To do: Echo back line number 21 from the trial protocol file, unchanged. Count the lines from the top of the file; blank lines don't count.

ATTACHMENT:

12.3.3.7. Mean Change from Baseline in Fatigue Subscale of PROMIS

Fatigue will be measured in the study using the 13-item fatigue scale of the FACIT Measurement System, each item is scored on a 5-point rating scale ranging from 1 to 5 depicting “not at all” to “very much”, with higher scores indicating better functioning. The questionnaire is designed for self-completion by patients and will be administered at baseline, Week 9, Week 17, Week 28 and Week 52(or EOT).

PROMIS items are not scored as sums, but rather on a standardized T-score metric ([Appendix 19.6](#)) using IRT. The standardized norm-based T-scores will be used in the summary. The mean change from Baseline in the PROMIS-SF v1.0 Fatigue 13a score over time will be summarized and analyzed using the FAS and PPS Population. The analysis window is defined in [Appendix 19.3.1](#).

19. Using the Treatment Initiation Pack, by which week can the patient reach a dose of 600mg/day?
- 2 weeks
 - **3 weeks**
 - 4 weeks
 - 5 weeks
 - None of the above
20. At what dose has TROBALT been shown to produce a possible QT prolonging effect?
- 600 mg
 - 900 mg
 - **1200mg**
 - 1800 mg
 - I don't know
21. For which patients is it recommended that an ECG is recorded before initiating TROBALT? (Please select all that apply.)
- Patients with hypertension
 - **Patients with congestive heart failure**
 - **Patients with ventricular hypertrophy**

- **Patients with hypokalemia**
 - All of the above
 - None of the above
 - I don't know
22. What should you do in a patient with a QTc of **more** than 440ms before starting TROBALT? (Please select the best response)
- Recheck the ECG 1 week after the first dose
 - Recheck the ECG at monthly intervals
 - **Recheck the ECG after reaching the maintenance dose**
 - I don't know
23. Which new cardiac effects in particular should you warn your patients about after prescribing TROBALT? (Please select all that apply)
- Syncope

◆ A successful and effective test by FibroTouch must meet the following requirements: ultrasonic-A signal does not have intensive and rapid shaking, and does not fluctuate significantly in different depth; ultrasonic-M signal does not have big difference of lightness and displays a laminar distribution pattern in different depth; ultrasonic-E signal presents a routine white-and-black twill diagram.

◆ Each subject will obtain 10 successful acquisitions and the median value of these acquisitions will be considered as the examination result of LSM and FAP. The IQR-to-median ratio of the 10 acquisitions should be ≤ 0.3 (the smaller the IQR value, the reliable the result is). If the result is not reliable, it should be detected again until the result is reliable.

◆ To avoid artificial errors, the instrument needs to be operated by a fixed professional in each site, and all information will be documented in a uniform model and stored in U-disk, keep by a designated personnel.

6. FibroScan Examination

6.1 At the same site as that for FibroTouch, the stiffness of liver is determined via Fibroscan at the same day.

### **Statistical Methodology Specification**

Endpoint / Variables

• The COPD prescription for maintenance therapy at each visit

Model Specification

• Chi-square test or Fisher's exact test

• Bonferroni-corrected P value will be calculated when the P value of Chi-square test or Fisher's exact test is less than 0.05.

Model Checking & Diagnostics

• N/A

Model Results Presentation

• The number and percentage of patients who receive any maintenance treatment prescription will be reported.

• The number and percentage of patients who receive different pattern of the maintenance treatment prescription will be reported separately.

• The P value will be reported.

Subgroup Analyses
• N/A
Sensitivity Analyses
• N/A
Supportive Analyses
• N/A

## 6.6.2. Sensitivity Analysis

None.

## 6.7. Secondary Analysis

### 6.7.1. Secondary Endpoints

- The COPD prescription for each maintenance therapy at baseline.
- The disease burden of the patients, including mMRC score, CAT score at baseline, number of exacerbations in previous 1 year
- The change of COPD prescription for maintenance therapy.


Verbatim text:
 - All of the above